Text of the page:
"Ev'n when I state the hearth beside With my child's mother, gentle-eyed, Listening the urchin's prattle sweet, Guiding with love his tiny feet, His steps uncertain seemed to show The distant way that mine should go, The pilgrimage appointed me, In some compelling prophecy.
"Oh! If, the weltering waters o'er, My bark might reach that unknown shore, From that deep forest pluck its fruit, Waken the echoes full und mute, And open to the tropic's breath The blazoned banner of our faith!
"What though the way be long to find Traced dimly in my laboring mind; Though wild impatience seize my crew, Distrustful of the venture new. Should all mankind against me turn, The haven grained, my wage should earn. The yet undowered Future claim Earth's noblest conquest in my name!
"Oh, man of vision, sorely vexed! Denied, deserted, and perplexed; Shamed by rebuke from royal lips, And Fame and Fortune's sad eclipse, Thy furrow traced across the sea The unseen path of destiny. In thy firm hand the steadfast helm Steered onward to the magic realm. And now from out the centuries' maze Millions of voices sing thy praise, And hail those conquering footsteps trod, Inspired of angels, led by God. * * * * *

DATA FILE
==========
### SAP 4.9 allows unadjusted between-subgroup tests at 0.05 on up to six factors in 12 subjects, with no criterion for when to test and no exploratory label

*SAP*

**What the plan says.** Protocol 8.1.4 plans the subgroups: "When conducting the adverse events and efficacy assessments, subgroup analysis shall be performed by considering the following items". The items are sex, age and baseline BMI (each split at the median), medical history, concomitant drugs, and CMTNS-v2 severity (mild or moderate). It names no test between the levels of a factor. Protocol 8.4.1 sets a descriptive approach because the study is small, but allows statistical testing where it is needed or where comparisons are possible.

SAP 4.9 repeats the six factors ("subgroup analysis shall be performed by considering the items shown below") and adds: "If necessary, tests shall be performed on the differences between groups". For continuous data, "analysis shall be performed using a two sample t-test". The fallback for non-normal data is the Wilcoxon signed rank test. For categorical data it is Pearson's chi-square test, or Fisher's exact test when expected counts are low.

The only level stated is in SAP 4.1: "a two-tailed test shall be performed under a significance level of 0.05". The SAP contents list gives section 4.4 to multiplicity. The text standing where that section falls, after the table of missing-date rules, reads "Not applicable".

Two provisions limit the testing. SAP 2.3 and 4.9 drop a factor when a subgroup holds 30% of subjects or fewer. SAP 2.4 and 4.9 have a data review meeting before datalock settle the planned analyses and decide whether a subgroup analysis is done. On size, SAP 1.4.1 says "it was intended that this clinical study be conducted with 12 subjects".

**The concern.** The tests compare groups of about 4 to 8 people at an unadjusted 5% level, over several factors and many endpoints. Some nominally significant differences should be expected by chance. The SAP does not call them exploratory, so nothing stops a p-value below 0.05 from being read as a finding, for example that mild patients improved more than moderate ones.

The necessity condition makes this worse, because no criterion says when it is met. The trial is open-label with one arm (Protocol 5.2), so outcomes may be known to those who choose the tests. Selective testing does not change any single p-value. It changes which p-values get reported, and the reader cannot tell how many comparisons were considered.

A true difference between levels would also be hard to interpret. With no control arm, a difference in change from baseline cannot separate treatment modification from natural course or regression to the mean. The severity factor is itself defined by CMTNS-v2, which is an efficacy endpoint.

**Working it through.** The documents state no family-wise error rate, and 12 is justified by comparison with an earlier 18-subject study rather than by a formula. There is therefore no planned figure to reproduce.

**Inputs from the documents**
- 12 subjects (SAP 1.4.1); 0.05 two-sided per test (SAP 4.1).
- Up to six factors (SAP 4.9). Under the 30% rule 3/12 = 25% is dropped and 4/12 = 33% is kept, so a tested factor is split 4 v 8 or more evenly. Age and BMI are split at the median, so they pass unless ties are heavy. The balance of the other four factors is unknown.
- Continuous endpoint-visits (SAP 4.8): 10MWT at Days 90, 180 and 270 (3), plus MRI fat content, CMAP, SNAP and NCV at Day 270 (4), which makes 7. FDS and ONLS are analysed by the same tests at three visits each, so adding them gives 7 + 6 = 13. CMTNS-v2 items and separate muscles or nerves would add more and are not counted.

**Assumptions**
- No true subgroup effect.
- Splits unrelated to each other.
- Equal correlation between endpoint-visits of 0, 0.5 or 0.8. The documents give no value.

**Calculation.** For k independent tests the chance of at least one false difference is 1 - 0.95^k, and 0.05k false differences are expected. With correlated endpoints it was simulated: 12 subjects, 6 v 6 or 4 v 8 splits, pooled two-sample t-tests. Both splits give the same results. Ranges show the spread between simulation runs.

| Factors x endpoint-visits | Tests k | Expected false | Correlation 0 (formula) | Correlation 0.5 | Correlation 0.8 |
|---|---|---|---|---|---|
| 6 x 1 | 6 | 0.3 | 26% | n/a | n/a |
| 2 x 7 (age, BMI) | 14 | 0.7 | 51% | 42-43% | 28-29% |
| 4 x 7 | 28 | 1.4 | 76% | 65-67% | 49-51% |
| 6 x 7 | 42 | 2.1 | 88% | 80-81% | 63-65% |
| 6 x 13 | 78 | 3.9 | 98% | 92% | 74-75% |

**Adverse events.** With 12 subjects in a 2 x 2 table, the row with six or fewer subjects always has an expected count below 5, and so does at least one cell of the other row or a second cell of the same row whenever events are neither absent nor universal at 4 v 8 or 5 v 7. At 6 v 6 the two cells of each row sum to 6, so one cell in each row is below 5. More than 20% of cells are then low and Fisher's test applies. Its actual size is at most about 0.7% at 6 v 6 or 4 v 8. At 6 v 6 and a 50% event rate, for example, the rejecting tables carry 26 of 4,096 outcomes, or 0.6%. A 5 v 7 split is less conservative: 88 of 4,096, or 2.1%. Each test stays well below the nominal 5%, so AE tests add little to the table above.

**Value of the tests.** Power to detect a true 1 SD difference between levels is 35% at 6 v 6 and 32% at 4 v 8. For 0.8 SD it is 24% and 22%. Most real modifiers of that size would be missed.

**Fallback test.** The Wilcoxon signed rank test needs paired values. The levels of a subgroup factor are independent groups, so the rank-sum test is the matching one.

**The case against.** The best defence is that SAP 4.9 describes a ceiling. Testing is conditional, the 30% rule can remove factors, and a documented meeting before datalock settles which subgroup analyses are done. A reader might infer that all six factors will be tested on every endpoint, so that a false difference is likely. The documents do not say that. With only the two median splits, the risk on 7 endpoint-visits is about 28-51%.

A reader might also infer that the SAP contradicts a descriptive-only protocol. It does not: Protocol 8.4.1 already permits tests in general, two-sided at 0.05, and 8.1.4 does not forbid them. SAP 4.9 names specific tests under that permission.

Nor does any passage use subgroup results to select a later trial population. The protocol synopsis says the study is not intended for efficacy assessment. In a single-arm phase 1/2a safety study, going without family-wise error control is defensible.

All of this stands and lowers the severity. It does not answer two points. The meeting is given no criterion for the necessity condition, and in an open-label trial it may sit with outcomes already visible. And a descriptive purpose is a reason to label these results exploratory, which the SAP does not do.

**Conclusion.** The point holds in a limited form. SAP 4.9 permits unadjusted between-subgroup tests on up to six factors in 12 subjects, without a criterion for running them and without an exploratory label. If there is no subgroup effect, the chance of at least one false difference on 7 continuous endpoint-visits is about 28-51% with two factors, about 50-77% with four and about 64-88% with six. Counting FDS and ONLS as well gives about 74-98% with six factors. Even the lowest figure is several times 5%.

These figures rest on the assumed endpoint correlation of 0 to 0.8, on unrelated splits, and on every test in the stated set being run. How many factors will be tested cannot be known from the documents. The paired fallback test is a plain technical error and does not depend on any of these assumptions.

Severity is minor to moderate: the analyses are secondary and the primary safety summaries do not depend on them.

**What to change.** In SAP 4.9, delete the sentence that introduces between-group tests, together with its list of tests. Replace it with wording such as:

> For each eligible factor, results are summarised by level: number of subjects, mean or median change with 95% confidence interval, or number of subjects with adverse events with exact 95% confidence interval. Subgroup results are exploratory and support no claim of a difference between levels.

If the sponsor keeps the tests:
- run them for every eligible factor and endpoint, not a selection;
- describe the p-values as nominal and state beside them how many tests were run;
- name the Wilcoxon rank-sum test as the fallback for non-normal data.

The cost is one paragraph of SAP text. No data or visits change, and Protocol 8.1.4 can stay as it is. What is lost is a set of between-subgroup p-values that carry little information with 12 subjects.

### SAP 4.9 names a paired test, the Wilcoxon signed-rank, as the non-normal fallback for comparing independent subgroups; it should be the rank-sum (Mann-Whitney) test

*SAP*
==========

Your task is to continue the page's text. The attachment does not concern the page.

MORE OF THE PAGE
Here gather we in Gotham town, Of all our western world the crown, While ladies fair and gallants gay Unite to celebrate the day. But while the Paean has its course, Let Faith re-consecrate this form, Adventured once 'gainst sea and storm.
For 't was this hand that held the key, Unlocking Peace and Liberty. When all we have and all we are Hung on the guidance of a star, And on the answer dimly guessed In one resolved, responsive breast.
At the conclusion of the reading of Mrs. Howe's poem, which was haighly applauded, the announcement was made by the Chairman, that Señor Don Muruaga, the Spanish Minister, who had come from Washington to attend the ceremonial, was by a sudden attack of illness confined to his rooms at the Plaza Hotel, and was therefore unfortunately prevented from being present. In his absence, he was represented by the Consul-General of Spain, Señor Arturo Baldasano, who read the brief address prepared by the Spanish Minister, which was as follows: